Can we improve the gestation-adjusted projection (GAP) method for prediction of birth weight in morbidly obese women?
Objective: The gestation-adjusted projection (GAP) is a method to predict birthweight using population birth data and third trimester ultrasound fetal weight. This method usually utilizes population birth weight data from almost 40 years ago. In 2011, a large cohort of racially diverse infants across the US was included to validate updated birth curves. Our objective was to determine if the updated data would improve the accuracy of the GAP method during the third trimester among obese women. Methods: This secondary analysis of a cohort study included singleton pregnancies of obese women who had fetal growth assessment(s) in the third trimester. The first subgroup (N = 235) included women with a BMI >40 kg/m2 who had ultrasounds during 30 + 0-35 + 0 weeks (EARLY) and greater than 35 + 0 weeks (LATE). The second subgroup (N = 431) included women with a BMI 30-35, 40-50, or >50 kg/m2 who had an ultrasound during 34 + 0-36 + 6 weeks. Mean absolute percent error was calculated for all GAP methods and compared using paired t-tests. Sensitivity, specificity, and area under the curve for diagnosis of birth weight >4000 grams were also estimated for each GAP method. Results: The mean absolute percent error for the first subgroup (N = 235) using historical population birth weights was 7.4-7.9%. After using updated population birth weight curves using all neonates, the mean absolute percent error for the first subgroup ranged between 7.6 and 9.4%. GAP predictions using all neonates, as well as male and female-specific birth data compared to the historical population data during both the EARLY and LATE periods were significantly worse (p < .01). The mean absolute percent error for the second subgroup (N = 431) using historical population birth weights ranged from 7.2 to 7.9%. The absolute percent error using gender-specific compared to historical data was significant in the BMI 30-35 group (male 8.1% versus historical 7.6%, p < .01, female 8.1% versus historical 7.6%, p < .01). The differences in absolute percent error between historical and updated population data became less evident in the BMI 40-50 and >50-kg/m2 groups (p = .05 and p = .15, respectively) though still overall performed worse with the updated data. Conclusions: Prediction of birth weight using the GAP method does not seem to be improved among obese women after using updated population data. Alternatively, modeling techniques may need to be applied to improve the accuracy of the GAP method.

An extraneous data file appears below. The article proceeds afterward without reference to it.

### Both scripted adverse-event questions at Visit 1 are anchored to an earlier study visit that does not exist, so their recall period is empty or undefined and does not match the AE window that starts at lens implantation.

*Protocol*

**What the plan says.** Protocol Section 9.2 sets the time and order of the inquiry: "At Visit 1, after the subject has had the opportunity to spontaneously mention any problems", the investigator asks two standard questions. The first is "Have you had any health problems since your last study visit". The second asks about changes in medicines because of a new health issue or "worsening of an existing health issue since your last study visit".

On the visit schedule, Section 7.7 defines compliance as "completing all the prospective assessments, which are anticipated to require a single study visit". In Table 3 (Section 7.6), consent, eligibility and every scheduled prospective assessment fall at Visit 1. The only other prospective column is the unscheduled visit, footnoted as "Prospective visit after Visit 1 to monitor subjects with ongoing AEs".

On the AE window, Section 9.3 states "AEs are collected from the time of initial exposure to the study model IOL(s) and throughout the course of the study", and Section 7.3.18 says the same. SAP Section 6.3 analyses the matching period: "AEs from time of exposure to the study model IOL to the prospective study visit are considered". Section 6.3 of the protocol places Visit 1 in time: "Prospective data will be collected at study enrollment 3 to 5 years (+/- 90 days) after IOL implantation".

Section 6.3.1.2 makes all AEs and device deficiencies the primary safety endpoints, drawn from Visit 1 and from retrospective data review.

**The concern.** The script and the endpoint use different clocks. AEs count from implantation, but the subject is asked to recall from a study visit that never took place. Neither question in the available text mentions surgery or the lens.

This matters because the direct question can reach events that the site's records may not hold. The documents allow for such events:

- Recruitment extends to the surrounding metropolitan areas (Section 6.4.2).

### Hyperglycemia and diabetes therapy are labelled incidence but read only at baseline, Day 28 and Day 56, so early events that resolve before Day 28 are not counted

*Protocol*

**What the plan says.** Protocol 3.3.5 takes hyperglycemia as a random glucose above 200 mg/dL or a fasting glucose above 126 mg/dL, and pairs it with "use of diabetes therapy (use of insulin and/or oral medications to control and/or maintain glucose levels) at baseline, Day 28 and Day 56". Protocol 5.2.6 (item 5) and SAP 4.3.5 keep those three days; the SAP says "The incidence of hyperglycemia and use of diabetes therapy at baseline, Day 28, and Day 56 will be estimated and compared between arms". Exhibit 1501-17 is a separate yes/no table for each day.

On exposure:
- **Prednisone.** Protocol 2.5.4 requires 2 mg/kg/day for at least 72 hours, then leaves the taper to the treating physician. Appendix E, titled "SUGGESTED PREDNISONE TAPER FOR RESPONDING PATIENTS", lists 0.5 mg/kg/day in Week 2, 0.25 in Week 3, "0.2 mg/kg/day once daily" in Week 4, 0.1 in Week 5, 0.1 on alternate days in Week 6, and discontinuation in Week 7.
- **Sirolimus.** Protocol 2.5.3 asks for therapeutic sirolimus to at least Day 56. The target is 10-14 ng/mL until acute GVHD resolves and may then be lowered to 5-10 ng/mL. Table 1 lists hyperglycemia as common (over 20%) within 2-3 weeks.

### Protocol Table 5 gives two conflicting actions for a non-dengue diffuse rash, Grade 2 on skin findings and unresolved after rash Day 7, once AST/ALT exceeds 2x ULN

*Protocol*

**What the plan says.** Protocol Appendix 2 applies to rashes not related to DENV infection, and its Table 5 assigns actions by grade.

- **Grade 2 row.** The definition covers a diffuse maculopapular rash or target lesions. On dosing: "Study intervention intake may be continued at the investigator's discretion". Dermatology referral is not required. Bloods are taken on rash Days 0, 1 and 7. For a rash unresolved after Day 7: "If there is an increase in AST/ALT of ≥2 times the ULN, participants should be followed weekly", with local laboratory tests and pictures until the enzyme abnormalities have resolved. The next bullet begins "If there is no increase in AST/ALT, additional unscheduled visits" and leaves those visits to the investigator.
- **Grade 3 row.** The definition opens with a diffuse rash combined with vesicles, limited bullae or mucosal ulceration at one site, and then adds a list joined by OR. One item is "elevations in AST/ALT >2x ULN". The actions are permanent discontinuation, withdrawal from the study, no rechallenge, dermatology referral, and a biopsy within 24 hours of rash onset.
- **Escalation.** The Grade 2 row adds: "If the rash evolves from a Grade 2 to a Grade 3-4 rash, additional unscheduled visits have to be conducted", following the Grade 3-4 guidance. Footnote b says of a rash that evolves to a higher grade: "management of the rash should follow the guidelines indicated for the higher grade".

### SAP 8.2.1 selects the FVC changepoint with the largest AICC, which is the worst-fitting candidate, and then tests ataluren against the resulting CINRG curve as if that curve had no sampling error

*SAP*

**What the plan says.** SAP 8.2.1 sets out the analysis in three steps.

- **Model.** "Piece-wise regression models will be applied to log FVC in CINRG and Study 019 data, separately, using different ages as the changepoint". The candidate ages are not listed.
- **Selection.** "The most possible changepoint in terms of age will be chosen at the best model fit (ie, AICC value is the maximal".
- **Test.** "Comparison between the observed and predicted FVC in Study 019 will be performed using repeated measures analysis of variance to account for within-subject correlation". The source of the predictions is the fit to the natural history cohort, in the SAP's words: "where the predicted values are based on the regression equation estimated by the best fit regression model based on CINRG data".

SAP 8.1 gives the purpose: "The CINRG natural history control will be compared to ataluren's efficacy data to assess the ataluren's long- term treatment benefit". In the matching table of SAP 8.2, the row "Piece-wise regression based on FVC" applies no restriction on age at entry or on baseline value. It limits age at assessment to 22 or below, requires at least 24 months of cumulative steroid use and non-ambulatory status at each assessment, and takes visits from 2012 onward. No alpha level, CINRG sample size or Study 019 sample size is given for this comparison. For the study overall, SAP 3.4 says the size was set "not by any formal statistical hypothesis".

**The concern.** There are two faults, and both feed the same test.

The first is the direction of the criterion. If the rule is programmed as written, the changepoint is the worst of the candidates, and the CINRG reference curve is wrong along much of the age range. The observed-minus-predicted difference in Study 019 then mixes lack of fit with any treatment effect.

Ahmadzia, HK; Sanapo, L; Thomas, SM; Grotegut, CA; Boyd, BK
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